Manufacturer
Nathaniel Herman
Product Website
URL Screenshot of http://itunes.apple.com
Price
$2.99
Pros
Fun, load/save now supportedvia Dropbox, wraps around ideone.com
Cons
Requires Internet connection to run code
Summary
CodeToGo has long been regarded as something of a 'novelty' mobile compiler for iOS devices mainly thanks to an inability to load or save code snippets. All that has changed with the latest version which enables the import and export of files using Dropbox, as well as the current code for whatever given language you are working in being automatically saved for you. What you end up with, for just a couple of bucks, is a handy mobile compiler and debugging tool which wraps around the Ideone.com service (so requires an Internet connection to run your code) and enables you to have a bit of fun in 50 different programming languages on your iPhone or iPad.
Rating
7/10

CodeToGo is, essentially, an API wrapper around the Ideone.com online compiler and debugger that enables you to use it to compile and run code in around 50 different programming languages on your iPhone or iPad. It has been around for a while but has always been somewhat tarnished with the 'toy' label courtesy of a total inability to load or save code snippets, requiring you to type them in manually. Actually that wasn't quite the case either, although many thought it to be, as you could always use the ideone.com site to email the code snippets. However, this latest app update pretty much resolves the load/save issue by adding the ability to import and export files using Dropbox to the existing functionality which automatically saves the current code you are working on for any given language. You can now also save and load different files for each language. The Dropbox solution works well in practise, simply touch "Save" whilst editing and then go for the pretty obvious "Save to Dropbox" option. To load then, as I'm sure you have worked out by now, you do the same thing but use the "Load from Dropbox" option instead. It's a much neater solution than importing and exporting files by syncing to iTunes from your computer using the file sharing option. Just as ideone.com describes itself as 'more than a pastebin' so the same is true of CodeToGo. You can write your code and run it, right there from your iOS device without hassle. Each of the 50-odd supported languages come complete with some very basic (no pun intended) example 'Hello World' code so you can get off to a flying start. You do need an active Internet connection to be able to run the code you write using CodeToGo as it has to connect to the ideone.com site Linux servers which do all the hard work before sending the results back. There isn't, as far as I am aware, any workaround when it comes to running code on an iPhone or iPad. It's not a huge problem as you can load, write and save your code without that connection, and then wait until you get connected to run it.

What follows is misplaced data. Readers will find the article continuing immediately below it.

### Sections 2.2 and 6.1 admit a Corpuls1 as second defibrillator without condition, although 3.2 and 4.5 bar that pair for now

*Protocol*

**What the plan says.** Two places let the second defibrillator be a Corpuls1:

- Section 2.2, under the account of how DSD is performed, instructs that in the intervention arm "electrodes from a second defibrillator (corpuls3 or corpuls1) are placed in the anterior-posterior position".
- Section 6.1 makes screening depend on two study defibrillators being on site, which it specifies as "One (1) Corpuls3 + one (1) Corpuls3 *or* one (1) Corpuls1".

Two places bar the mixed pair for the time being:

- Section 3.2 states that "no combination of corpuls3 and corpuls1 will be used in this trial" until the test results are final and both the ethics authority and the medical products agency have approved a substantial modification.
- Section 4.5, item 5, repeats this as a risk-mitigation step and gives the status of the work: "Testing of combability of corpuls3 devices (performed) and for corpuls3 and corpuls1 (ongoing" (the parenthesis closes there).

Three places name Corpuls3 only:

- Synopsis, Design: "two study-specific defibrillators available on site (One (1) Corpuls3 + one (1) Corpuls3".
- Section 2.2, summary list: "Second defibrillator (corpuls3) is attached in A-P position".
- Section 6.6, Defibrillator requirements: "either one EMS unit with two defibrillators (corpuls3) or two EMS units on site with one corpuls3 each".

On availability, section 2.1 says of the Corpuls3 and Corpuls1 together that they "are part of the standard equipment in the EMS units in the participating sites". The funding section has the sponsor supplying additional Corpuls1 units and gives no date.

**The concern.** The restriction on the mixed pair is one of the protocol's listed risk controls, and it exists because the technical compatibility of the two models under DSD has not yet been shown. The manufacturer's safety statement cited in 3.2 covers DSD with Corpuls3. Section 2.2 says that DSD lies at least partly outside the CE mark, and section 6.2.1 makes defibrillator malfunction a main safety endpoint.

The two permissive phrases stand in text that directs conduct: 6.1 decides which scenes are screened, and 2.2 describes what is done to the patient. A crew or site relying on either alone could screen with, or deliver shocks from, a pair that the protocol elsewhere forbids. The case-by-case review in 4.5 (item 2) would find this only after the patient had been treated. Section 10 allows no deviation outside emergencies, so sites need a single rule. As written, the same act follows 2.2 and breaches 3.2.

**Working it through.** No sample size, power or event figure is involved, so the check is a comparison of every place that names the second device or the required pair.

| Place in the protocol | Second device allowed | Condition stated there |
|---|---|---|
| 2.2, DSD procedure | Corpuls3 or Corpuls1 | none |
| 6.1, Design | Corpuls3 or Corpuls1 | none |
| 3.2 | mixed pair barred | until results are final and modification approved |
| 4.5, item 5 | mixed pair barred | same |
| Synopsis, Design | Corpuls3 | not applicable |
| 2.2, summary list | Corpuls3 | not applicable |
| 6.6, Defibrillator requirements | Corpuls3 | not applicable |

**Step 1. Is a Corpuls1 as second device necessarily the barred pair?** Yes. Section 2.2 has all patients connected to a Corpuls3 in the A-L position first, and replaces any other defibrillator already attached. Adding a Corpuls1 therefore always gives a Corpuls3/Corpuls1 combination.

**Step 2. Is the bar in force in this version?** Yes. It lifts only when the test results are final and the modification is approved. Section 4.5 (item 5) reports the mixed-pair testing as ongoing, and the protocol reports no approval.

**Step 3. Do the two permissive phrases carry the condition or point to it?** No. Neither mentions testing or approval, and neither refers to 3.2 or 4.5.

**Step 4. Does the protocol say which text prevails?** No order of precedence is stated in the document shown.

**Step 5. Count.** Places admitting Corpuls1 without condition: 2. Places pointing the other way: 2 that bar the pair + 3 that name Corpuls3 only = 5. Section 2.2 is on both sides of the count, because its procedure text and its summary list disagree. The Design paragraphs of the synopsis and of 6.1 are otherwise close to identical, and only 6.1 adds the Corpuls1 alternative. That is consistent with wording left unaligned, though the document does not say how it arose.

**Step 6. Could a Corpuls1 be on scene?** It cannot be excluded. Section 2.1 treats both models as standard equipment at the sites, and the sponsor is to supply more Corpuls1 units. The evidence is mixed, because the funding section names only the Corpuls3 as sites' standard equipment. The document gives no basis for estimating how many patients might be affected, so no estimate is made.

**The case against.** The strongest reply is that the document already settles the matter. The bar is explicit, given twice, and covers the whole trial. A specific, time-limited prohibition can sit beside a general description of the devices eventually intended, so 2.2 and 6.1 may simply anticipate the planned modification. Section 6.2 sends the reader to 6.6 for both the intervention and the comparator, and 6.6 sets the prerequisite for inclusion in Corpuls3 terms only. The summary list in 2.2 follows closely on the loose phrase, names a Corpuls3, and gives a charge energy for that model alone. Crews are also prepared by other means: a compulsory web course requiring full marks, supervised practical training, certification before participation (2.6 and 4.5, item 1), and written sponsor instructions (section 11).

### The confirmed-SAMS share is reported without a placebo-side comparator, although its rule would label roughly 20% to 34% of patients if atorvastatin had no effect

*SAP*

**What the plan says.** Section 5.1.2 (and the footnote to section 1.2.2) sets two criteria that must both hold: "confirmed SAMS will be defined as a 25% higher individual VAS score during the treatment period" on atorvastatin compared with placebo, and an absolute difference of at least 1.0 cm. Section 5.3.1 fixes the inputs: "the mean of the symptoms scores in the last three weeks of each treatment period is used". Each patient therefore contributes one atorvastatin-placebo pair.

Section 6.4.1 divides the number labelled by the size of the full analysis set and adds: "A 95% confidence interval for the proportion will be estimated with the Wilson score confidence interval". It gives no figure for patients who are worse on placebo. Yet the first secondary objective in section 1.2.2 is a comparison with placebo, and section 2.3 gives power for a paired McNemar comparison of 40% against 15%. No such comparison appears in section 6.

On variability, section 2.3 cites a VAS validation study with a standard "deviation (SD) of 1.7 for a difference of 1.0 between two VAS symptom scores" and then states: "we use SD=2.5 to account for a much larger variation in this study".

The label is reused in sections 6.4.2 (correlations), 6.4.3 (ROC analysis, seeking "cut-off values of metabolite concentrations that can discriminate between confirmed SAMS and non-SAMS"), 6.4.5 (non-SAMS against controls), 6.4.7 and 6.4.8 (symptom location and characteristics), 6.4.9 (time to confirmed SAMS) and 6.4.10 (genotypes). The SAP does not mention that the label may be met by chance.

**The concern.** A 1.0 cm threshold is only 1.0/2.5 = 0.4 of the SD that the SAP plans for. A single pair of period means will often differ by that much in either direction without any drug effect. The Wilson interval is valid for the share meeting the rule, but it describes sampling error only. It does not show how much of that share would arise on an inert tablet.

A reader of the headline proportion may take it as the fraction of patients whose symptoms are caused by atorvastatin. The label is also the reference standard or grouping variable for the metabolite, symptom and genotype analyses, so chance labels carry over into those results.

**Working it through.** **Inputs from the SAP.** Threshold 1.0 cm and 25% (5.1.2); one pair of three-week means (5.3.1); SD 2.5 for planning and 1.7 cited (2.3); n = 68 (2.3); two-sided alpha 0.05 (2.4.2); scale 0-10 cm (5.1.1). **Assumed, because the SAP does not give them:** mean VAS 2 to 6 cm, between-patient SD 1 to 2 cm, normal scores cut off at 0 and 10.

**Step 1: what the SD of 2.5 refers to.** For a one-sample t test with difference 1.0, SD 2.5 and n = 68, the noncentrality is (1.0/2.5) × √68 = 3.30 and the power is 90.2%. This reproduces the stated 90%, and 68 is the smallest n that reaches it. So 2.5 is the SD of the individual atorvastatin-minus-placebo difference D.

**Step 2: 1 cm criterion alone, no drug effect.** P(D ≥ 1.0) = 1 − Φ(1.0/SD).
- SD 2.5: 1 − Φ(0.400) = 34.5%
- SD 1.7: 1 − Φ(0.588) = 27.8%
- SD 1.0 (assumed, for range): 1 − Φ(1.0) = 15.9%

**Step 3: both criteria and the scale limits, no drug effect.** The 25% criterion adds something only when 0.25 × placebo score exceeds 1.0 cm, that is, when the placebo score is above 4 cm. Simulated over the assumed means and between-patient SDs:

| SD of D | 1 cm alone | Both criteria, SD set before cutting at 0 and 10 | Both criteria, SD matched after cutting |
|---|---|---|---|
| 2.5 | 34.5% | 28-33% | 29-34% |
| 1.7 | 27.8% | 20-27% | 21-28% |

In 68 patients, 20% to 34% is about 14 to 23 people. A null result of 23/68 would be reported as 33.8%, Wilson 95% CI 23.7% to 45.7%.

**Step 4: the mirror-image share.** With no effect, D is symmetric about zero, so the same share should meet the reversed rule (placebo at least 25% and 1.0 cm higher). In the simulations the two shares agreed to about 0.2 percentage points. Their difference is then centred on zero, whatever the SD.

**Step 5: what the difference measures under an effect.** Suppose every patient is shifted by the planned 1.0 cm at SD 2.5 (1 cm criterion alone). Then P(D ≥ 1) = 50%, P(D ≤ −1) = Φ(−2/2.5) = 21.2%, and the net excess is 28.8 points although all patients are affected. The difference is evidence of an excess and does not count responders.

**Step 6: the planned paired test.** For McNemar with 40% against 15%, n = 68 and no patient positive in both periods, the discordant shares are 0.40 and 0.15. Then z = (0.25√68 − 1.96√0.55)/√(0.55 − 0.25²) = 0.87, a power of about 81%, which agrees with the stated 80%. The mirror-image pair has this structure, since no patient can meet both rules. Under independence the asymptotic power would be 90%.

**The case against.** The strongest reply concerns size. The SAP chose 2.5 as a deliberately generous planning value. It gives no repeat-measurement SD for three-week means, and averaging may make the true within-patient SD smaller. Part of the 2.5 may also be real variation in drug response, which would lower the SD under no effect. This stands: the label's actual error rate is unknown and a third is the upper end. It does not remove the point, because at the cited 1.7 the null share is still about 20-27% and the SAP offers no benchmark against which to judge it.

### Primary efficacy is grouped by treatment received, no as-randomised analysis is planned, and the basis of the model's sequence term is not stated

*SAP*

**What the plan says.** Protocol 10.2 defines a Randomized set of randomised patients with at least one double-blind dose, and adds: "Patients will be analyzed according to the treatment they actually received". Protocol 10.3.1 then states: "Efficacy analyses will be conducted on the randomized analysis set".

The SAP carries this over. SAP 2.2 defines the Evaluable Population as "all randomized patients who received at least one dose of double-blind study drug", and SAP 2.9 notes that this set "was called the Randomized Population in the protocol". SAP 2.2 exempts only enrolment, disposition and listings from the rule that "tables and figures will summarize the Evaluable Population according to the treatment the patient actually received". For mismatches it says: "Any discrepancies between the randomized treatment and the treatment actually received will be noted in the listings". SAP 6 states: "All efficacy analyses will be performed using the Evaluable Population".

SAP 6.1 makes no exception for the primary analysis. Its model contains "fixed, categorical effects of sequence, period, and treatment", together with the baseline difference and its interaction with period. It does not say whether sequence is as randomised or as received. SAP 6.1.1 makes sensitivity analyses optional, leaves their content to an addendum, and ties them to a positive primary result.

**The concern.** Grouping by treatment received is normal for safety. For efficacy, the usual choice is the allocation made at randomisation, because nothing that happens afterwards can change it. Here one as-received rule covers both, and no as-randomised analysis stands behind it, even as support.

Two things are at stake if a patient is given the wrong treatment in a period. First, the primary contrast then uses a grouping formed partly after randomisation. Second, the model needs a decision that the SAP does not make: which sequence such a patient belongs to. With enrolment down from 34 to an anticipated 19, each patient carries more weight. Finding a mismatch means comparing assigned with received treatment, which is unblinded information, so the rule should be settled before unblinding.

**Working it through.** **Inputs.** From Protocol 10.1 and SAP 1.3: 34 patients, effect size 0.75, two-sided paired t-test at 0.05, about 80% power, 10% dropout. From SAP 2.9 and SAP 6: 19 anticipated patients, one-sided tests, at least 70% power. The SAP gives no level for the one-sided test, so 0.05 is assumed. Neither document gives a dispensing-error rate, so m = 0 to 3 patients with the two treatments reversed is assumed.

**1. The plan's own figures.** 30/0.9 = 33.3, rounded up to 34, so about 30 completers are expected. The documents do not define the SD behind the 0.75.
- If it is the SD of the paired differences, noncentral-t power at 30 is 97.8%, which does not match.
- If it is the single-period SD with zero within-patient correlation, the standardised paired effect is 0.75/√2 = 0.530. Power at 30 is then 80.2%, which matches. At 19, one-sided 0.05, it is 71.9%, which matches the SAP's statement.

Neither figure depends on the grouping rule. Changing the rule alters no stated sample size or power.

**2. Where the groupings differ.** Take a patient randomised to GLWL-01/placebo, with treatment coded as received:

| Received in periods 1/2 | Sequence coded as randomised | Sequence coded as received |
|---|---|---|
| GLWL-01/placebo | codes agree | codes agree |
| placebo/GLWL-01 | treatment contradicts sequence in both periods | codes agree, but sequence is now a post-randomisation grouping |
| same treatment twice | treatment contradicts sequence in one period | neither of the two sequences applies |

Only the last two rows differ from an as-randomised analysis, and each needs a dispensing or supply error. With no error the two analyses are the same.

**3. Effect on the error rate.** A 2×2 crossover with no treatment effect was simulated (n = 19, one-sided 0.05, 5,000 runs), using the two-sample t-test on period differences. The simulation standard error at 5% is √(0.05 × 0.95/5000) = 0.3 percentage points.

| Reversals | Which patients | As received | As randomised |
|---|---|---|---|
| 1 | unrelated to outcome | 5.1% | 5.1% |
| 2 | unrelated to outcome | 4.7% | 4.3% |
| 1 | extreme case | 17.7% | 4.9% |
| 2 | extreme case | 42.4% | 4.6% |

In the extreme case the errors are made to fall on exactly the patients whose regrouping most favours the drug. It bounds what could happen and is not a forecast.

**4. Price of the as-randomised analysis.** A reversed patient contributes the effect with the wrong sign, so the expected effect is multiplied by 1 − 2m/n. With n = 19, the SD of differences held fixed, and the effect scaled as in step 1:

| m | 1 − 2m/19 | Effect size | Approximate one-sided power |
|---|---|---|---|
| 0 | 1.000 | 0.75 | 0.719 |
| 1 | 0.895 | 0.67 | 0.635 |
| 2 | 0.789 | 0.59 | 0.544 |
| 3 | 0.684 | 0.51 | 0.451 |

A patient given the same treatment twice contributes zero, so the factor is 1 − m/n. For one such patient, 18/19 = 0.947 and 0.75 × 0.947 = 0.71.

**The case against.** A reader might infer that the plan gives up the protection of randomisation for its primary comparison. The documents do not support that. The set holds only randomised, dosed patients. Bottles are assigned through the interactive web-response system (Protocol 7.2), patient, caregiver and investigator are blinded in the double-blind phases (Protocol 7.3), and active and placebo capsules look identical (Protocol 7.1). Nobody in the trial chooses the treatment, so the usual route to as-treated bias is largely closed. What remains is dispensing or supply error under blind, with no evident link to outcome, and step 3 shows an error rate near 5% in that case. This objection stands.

In practise, CodeToGo is easier to use and ultimately more productive courtesy of the greater screen estate it and you have to play with. Not that it's useless on the iPhone, but usage is somewhat restricted by the small screen area. The extra, and totally customisable, row of commonly used keys that have been added to the default keyboard is a nice touch. As is the support for supplying input ahead of time by using the "Input (stdin)" tab to set user input.

All in all you wouldn't expect to be using this app for anything vaguely mission critical, it's a $2.99 app after all. However, CodeToGo remains a pretty good code scratchpad for when you are on the move and programming students in particular will find that CodeToGo provides a 'quick and dirty' environment in which to get the feel of a variety of languages right there in your pocket.

The full list of programming languages (together with input codes) supported by CodeToGo is as follows:Ada (.adb) Assembly (gcc - .s; nasm - .asm) AWK (.awk) Bash (.sh) bc (.bc) bf (.bf) C (.c) C99 Strict (.c) C# (C Sharp - .cs) C++ (.cpp) C++0x (.cpp) CLIPS (.cli) Clojure (.clj) COBOL (.cob) COBOL 85 (.85.cob) Common Lisp (.lisp) D (.d) Erlang (.hrl) F# (.fs) Factor (.factor) Forth (.4th) Fortran (.f) Go (.go) Groovy (.groovy) Haskell (.hs) Icon (.icn) Intercal (.i) Java (.java) JavaScript (.js) Lua (.lua) Nemerle (.n) Nice (.nice) Nimrod (.nim) Ocaml (.ml) Oz (.oz) Pascal (.pas) Perl (Perl - .pl; Perl6 - .p6.pl) PHP (.php) Pike (.pike) Prolog (GNU - .gnu.pl; SWI - .swi.pl) Python (Python - .py, Python3 - .3.py) R (.r) Ruby (.ruby) Scala (.scala) Scheme (.scm) Smalltalk (.st) SQL (SQLite - .sql) Tcl (.tcl) Unlambda (.unl) Visual Basic .NET (.vb)

Edited 5 Years Ago by happygeek: n/a

Attachments codetogo001.jpg 75.63 KB codetogo005.jpg 82.51 KB codetogo006.jpg 44.89 KB DW_rating_7_150px.png 17.3 KB

As Editorial Director and Managing Analyst with IT Security Thing I am putting more than two decades of consulting experience into providing opinionated insight regarding the security threat landscape for IT security professionals. As an Editorial Fellow with Dennis Publishing, I bring more than two decades of writing experience across the technology industry into publications such as Alphr, IT Pro and (in good old fashioned print) PC Pro. I also write for SC Magazine UK and Infosecurity, as well as The Times and Sunday Times newspapers. Along the way I have been honoured with a Technology Journalist of the Year award, and three Information Security Journalist of the Year awards. Most humbling, though, was the Enigma Award for 'lifetime contribution to IT security journalism' bestowed on me in 2011.

The article starter has earned a lot of community kudos, and such articles offer a bounty for quality replies.